In a video made public on November 23, a prototype of Turkey’s TF-X next-generation fighter can be seen in the assembly line. Turkish Aerospace Industries, or TUSAS, is developing the aircraft.
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The TF-X program, also known as Milli Muharip Ucak (MMU, or National Combat Aircraft), began in December 2010 to build an indigenous fifth-generation combat aircraft.
The footage was recorded on November 21, as indicated by a placard fastened to the jet’s spine. On the same day, representatives from the Turkish Air Force, the defense-industrial agency, and the ministry of defense officially visited the assembly line.
The video shows that the aircraft’s fuselage and wings have largely been assembled. However, numerous elements are yet to be installed in aircraft.
The absence of horizontal stabilizers, dual engines, outward-canted tail fins, modern avionics, and an ejection seat is seen in the images.
The aircraft’s prototype is expected to be completed in 2023, with the first flight scheduled for 2025. Turkish President Recep Tayyip Erdogan also confirmed this timeline in January 2022.
However, there appears to be some ambiguity surrounding the specific time frame in which the Turkish Air Force will put the aircraft into service.
Initially, it was intended that the first examples from the production cycle would go into service as early as 2028. However, it is currently anticipated that the Turkish Air Force will begin receiving the aircraft in the early 2030s.
Challenges Associated With Program
The idea of a cutting-edge stealth air superiority fighter is the bedrock of the TF-X fighter jet’s development. The TF-X jet was meant to replace Turkey’s F-16C/D fighter fleet when it was first conceptualized in the early 2010s.
At the time, the Turkish Air Force did not have a pressing need for a fifth-generation fighter because the country was an essential partner of the F-35 Joint Strike Fighter program and had plans to purchase 100 F-35s.
It even invested up to $1.4 billion in the F-35 program. However, Turkey was kicked out of the F-35 program in 2019 by Washington as retaliation for Ankara’s earlier acquisition of Russia’s S-400 missile defense system.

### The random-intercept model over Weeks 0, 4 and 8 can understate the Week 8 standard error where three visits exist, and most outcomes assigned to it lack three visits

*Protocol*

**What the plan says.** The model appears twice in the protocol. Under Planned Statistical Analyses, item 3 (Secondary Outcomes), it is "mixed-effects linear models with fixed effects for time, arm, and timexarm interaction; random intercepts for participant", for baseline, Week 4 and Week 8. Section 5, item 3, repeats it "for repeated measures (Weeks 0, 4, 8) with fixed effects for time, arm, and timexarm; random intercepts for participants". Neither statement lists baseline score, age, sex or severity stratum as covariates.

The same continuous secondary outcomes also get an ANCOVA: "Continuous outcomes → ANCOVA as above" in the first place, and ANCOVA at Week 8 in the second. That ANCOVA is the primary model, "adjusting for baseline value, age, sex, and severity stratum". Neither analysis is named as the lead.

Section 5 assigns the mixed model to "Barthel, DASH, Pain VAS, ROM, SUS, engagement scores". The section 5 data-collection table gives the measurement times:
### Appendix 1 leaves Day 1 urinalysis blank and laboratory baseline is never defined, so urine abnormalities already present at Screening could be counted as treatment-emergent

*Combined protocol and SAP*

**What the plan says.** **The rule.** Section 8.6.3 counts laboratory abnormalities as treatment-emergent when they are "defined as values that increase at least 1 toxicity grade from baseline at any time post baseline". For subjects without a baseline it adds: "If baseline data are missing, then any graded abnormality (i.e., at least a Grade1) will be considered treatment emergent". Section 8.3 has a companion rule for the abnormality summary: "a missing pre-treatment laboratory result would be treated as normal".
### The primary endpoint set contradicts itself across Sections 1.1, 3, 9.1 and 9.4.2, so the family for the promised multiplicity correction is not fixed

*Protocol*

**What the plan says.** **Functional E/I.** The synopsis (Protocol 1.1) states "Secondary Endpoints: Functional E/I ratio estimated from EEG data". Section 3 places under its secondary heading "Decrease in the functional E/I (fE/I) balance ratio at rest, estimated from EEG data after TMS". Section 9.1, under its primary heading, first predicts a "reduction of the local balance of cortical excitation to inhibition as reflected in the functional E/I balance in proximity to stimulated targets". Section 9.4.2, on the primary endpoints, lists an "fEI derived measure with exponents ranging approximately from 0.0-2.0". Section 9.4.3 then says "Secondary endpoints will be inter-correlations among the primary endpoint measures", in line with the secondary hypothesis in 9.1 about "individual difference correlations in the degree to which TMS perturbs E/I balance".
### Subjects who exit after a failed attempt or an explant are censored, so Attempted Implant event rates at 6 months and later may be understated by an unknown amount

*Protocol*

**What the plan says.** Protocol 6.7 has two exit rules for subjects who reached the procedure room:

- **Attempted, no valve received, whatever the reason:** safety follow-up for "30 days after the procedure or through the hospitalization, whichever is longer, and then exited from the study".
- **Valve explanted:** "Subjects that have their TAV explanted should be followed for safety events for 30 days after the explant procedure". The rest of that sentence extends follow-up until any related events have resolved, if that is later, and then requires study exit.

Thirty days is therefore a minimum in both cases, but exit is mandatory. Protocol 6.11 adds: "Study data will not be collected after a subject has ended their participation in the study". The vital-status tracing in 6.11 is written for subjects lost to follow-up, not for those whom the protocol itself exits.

Along with losing its $1.4 billion investment, Ankara also missed out on $9 billion in potential economic activity that would have resulted from the country’s long-term involvement in the F-35 program.
The TF-X program serves as a lifeline in some ways for Turkey’s domestic military sector, which is recovering from these significant and unexpected setbacks. But, the country’s ability to develop the aircraft also faces further challenges due to the loss of the F-35s.
In 2018, Turkey picked the F110-GE-129 or F110-GE-132 after-burning turbofan from General Electric to propel the fighter. However, the deterioration in US-Turkish ties made it appear a distant possibility.
In July, the Turkish government launched a competition to develop a homegrown turbofan engine that will power TF-X fighter jets. Another engine choice is Rolls-Royce, which was first passed up in favor of GE as the TF-X power plant supplier.
In October 2016, Rolls-Royce proposed a collaborative production agreement with Turkey to supply the country’s future platforms and prospective third-party sales.
In its proposal, the business offered to build an engine production facility in Turkey that would also produce engines for helicopters, tanks, and missiles in addition to those for the TF-X.
In 2017, another British company, BAE Systems, and TAI agreed to a contract worth more than £100 million (US $120 million) to develop the Turkish Fighter jet. In February 2022, BAE systems tweeted, “We work with Turkish Aerospace to bring know-how and engineering expertise to the TF-X program.”
Purchasing a Russian engine has also been mentioned, but it is currently an extremely remote possibility due to the ongoing conflict in Ukraine and sanctions on Moscow.
Meanwhile, Turkey intends to purchase 40 brand-new F-16 Block 70/72 jets and the necessary kits to upgrade an additional 80 of its current F-16C/Ds.
The new and upgraded F-16s would serve as a temporary solution until the TF-X can be deployed in large numbers. However, given the tense relationship between Ankara and Washington, such a deal is far from guaranteed.
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